In subscription versus one-time payments (customer pays once for the product, or once per use) there seems to be no consensus. Other models are quite rare (Free, Donation, Contracts, etc). There doesn’t seem to be any difference for the most successful businesses.
Overwhelmingly the founders had prior experience in the field, and even more so for the most successful businesses. Whether they worked in the field, or had a personal need for the product or service, this seems to be a very common factor.
Advertising was only used by half the businesses researched. When it was used it’s a bit common for it to be unsuccessful. Based on my reading, targeted ads tend to be more successful. Twitter or other social platforms tend to perform better than generic Google ads. The common story with Google ads is that it takes a lot of fine tuning before they are worth it. So basically, know your market and target them as closely as possible. That seems obvious, but it was common for companies to run AdWords and get poor results.
Most businesses started with a Minimum Viable Product, and 75% of the most successful businesses used MVPs. This is where, instead of building the full product first, you build a bare bones version that is just enough to work. From there you get feedback and iterate on what’s important. MVPs test your ideas quickly to see if they have merit, rather than wasting a lot of effort for nothing. It also helps focus your attention on what customers actually care about. A common thread among founders’ stories is how much effort they put into communicating with their customers and use that feedback to improve the product. Your customers pay the bills, so your focus should be on making them happy. Another obvious, but easily missed piece of advice. Plus this tight communication builds relationships and tends to lead to word-of-mouth referrals.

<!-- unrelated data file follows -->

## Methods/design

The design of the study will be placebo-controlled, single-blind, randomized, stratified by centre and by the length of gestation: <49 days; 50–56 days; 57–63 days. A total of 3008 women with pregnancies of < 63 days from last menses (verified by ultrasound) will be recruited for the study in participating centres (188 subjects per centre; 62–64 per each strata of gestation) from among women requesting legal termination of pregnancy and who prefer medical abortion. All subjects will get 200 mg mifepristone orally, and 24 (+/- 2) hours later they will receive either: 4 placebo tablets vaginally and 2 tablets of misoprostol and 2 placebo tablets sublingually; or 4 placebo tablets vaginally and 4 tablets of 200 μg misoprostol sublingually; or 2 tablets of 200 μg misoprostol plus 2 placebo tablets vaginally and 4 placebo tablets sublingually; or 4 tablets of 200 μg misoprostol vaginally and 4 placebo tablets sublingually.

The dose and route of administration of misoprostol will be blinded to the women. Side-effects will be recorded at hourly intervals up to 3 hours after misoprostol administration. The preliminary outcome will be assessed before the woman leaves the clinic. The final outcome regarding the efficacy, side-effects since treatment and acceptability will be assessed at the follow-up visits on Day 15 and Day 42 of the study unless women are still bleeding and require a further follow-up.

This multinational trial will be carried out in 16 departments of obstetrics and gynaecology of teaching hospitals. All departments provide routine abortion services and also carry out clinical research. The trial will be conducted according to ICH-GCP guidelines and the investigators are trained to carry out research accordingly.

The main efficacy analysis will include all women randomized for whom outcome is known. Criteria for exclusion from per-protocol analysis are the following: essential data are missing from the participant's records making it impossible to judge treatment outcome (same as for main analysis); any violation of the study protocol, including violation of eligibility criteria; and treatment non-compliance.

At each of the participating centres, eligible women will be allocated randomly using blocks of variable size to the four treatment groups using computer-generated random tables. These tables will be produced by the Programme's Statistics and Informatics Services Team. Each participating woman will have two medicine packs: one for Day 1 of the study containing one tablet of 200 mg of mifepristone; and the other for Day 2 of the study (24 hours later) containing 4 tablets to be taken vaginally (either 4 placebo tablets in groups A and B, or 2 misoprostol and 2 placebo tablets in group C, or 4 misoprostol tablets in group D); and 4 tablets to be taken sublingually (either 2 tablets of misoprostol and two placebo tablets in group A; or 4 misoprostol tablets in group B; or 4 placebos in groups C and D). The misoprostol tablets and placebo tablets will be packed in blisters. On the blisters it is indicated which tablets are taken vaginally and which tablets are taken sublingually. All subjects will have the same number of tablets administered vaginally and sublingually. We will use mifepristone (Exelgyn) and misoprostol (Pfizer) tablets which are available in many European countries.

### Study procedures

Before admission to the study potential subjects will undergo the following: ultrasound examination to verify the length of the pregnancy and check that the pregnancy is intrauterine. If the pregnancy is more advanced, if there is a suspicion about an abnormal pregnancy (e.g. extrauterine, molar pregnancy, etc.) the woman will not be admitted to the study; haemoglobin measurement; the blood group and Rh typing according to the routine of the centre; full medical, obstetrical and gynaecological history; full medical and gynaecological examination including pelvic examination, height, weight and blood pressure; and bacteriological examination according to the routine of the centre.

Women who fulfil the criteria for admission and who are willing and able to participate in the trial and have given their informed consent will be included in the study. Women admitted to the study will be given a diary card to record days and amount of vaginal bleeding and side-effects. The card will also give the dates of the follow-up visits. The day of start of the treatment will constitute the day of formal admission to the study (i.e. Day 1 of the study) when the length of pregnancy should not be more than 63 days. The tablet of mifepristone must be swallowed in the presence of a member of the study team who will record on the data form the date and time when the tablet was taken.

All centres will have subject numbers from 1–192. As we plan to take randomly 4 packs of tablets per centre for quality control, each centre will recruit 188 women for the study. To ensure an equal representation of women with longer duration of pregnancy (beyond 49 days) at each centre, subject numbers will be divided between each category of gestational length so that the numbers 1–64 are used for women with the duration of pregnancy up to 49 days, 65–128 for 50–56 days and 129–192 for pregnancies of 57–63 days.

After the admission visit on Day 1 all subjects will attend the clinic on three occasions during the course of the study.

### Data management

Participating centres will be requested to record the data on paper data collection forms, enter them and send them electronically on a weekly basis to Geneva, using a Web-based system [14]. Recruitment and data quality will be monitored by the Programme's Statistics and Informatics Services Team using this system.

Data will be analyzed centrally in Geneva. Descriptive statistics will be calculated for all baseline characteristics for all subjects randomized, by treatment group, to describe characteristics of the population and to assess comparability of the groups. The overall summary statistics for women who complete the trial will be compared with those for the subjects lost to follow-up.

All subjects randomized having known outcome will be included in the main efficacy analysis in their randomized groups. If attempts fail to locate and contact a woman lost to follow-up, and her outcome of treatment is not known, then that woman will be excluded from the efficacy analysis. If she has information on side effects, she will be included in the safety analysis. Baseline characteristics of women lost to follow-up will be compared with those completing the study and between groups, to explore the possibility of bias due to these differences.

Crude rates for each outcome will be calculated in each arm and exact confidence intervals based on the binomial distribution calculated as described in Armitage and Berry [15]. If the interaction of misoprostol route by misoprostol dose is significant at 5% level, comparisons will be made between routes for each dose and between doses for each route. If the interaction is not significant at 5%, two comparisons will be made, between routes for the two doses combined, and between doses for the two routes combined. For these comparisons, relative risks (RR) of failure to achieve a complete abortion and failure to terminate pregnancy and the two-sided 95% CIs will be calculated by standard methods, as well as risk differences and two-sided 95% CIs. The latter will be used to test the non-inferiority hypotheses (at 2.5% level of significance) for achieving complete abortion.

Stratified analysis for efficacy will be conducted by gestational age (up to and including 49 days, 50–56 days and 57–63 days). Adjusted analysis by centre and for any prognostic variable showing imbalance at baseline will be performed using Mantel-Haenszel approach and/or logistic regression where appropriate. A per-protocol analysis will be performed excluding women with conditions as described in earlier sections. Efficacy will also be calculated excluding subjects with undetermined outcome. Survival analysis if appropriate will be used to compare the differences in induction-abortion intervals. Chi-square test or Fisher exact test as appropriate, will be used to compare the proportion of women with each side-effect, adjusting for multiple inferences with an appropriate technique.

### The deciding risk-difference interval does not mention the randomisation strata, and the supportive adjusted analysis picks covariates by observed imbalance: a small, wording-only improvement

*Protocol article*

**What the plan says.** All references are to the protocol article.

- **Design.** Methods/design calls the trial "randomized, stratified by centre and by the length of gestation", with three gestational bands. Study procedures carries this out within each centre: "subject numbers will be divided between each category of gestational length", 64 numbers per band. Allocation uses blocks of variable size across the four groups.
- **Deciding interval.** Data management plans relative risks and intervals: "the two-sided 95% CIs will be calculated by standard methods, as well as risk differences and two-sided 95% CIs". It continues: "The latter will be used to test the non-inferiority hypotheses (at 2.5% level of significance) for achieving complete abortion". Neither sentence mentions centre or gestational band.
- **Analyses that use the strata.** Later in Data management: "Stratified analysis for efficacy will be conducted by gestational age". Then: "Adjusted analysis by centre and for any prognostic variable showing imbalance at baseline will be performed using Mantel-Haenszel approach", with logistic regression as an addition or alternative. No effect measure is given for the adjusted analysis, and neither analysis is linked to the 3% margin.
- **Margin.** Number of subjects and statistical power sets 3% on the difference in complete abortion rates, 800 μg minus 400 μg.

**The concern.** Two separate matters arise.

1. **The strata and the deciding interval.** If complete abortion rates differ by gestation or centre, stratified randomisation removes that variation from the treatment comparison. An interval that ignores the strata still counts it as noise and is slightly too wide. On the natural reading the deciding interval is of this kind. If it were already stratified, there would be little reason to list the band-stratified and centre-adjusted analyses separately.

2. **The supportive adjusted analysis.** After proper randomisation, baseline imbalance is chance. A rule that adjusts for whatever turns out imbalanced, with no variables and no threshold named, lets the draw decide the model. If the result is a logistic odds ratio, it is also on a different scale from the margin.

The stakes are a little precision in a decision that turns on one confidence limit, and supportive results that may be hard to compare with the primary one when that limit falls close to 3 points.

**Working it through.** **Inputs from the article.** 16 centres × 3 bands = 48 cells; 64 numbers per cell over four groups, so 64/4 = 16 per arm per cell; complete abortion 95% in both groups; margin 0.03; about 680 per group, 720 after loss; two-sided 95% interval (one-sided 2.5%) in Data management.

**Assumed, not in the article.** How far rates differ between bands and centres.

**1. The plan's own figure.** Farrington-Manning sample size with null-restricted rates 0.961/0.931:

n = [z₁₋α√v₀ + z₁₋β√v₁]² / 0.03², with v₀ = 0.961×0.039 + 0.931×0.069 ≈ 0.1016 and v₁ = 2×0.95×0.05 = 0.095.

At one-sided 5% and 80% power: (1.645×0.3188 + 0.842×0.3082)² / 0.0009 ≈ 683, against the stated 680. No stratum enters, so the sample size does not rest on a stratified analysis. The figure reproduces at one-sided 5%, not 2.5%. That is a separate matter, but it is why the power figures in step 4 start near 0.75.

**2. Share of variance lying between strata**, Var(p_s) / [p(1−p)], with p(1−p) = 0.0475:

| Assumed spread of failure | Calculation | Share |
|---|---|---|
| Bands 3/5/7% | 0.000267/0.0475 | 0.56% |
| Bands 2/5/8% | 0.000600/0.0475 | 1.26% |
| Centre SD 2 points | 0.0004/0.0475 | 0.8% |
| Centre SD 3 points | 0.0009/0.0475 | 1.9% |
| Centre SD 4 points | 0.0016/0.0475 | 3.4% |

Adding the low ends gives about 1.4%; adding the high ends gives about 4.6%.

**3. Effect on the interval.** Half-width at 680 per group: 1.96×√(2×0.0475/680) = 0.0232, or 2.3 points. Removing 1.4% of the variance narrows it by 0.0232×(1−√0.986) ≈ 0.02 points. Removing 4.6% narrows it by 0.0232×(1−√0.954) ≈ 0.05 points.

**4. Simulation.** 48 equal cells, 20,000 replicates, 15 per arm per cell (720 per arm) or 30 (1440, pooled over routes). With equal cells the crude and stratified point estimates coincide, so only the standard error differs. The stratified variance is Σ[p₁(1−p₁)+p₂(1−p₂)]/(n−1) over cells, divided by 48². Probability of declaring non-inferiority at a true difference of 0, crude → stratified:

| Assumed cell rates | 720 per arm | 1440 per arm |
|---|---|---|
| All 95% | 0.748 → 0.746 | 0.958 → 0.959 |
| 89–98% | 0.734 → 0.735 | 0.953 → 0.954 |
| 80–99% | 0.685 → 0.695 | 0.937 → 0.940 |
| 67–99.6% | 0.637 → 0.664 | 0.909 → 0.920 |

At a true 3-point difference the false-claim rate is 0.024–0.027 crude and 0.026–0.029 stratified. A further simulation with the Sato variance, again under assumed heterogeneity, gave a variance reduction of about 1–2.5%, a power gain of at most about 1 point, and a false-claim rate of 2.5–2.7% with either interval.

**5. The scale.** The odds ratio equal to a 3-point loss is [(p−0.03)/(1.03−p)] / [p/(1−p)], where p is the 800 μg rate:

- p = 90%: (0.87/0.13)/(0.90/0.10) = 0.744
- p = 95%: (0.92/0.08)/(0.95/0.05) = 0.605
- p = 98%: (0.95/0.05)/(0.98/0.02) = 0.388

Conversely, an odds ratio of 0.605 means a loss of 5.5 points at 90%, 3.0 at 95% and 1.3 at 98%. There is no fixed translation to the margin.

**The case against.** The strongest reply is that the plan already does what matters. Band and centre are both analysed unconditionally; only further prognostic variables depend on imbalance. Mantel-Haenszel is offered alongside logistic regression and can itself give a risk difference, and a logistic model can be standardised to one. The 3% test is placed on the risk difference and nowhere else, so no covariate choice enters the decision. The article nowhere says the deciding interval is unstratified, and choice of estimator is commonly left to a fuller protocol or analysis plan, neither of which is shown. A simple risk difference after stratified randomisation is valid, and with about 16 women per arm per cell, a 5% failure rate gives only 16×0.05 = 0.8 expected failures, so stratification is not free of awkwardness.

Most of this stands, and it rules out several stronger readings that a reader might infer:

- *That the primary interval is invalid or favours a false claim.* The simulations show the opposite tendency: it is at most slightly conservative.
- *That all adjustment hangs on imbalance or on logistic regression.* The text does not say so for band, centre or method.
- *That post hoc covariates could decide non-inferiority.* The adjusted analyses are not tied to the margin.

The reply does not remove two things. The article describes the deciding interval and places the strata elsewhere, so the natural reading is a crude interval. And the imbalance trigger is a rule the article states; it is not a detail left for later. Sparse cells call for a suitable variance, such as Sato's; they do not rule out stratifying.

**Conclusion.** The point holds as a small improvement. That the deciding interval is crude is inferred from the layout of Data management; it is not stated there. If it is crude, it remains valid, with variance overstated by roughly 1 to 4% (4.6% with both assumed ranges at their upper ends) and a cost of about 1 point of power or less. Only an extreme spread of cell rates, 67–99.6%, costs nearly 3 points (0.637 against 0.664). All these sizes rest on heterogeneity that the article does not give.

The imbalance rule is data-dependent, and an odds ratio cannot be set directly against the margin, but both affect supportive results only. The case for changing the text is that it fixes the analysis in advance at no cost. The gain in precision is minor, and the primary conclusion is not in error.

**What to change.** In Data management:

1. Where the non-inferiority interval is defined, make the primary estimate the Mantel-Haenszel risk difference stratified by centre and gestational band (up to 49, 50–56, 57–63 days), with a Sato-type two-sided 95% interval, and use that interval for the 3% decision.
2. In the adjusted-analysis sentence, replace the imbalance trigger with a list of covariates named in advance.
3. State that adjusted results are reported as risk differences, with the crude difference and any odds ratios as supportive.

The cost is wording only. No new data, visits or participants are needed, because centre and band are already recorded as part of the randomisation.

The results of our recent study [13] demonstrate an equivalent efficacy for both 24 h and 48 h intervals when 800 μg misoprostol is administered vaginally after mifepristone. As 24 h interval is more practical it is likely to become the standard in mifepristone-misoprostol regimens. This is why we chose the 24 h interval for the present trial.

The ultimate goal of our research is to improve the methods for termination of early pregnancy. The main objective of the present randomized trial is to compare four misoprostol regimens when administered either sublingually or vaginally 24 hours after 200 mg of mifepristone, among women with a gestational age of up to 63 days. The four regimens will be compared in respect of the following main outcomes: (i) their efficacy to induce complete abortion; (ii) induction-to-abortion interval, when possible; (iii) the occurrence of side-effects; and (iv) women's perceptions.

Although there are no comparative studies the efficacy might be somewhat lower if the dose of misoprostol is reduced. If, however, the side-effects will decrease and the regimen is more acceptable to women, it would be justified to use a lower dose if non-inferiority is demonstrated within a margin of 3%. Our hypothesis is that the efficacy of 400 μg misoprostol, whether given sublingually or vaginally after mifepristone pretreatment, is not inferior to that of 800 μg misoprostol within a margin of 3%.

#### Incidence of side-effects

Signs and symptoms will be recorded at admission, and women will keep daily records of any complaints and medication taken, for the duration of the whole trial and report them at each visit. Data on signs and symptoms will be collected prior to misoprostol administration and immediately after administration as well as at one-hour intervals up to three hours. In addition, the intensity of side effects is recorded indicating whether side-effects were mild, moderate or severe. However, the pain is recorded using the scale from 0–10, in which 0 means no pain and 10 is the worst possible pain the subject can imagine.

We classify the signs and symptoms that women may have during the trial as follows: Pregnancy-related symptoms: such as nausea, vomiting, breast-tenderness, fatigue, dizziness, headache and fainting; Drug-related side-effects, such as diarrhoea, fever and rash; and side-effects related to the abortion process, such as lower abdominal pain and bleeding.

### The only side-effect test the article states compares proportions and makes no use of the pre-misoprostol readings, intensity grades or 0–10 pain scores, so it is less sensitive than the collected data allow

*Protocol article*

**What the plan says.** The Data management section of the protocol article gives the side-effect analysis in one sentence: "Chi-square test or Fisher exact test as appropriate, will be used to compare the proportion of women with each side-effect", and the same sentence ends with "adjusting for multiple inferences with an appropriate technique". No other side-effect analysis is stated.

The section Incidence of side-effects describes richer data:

The strongest form of marketing was word of mouth. Build great products and people will spread the word for you. Keep in close contact with your customers, and they’ll become your most vocal allies. Second to that is SEO and Content Marketing. Content Marketing is where you write informative articles on a subject related to your business and then mention your company in it with a link back to your website. This non-intrusive, beneficial marketing (when done with taste) is very successful, and helps quickly build your ranking in search engines. It’s fodder that news aggregation sites can pick up on, driving even more traffic to your business, and usually with a long tail of visitors months later.
Besides word of mouth, content marketing, and SEO, the next best tactics include advertisements and cold calling/emailing. Cold calling and emailing are surprising to me, but it makes more sense when you consider that most of these indie startups are built around B2B. The best way to market to other companies appears to be contacting them directly and building a relationship.
The most successful businesses tend to focus on word of mouth and cold calling.
There is no consensus on whether having a free plan or trial plan for your paid offering is successful. It’s exactly 50/50. Most professional advice I’ve seen mentioned by founders is to not have a free plan, but it is highly dependent on your product and target customers.
The overwhelming majority of indie startups began as a side job or hobby, though that’s a skew introduced by the nature of IndieHackers.com. Founders usually had an existing job or were attending school. Some of these founders found enough success to quit and work full-time at their new startup. The few stories of founders who did not have a full-time job usually center around those who are professional entrepreneurs, or techies who built up enough savings and enough desire to “take a break” from regular jobs.